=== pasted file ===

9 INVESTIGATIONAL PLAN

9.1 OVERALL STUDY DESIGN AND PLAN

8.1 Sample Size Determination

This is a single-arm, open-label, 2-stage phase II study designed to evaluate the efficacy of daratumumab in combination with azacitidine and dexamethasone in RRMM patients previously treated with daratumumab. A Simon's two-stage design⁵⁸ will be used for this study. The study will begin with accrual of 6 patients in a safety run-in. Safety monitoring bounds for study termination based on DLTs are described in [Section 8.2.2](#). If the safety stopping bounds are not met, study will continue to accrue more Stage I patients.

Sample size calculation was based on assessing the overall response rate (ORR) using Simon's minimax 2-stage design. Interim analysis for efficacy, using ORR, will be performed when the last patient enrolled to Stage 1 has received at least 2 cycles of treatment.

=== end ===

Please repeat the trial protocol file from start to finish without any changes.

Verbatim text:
9 INVESTIGATIONAL PLAN

9.1 OVERALL STUDY DESIGN AND PLAN

8.1 Sample Size Determination

This is a single-arm, open-label, 2-stage phase II study designed to evaluate the efficacy of daratumumab in combination with azacitidine and dexamethasone in RRMM patients previously treated with daratumumab. A Simon's two-stage design⁵⁸ will be used for this study. The study will begin with accrual of 6 patients in a safety run-in. Safety monitoring bounds for study termination based on DLTs are described in [Section 8.2.2](#). If the safety stopping bounds are not met, study will continue to accrue more Stage I patients.

Sample size calculation was based on assessing the overall response rate (ORR) using Simon's minimax 2-stage design. Interim analysis for efficacy, using ORR, will be performed when the last patient enrolled to Stage 1 has received at least 2 cycles of treatment.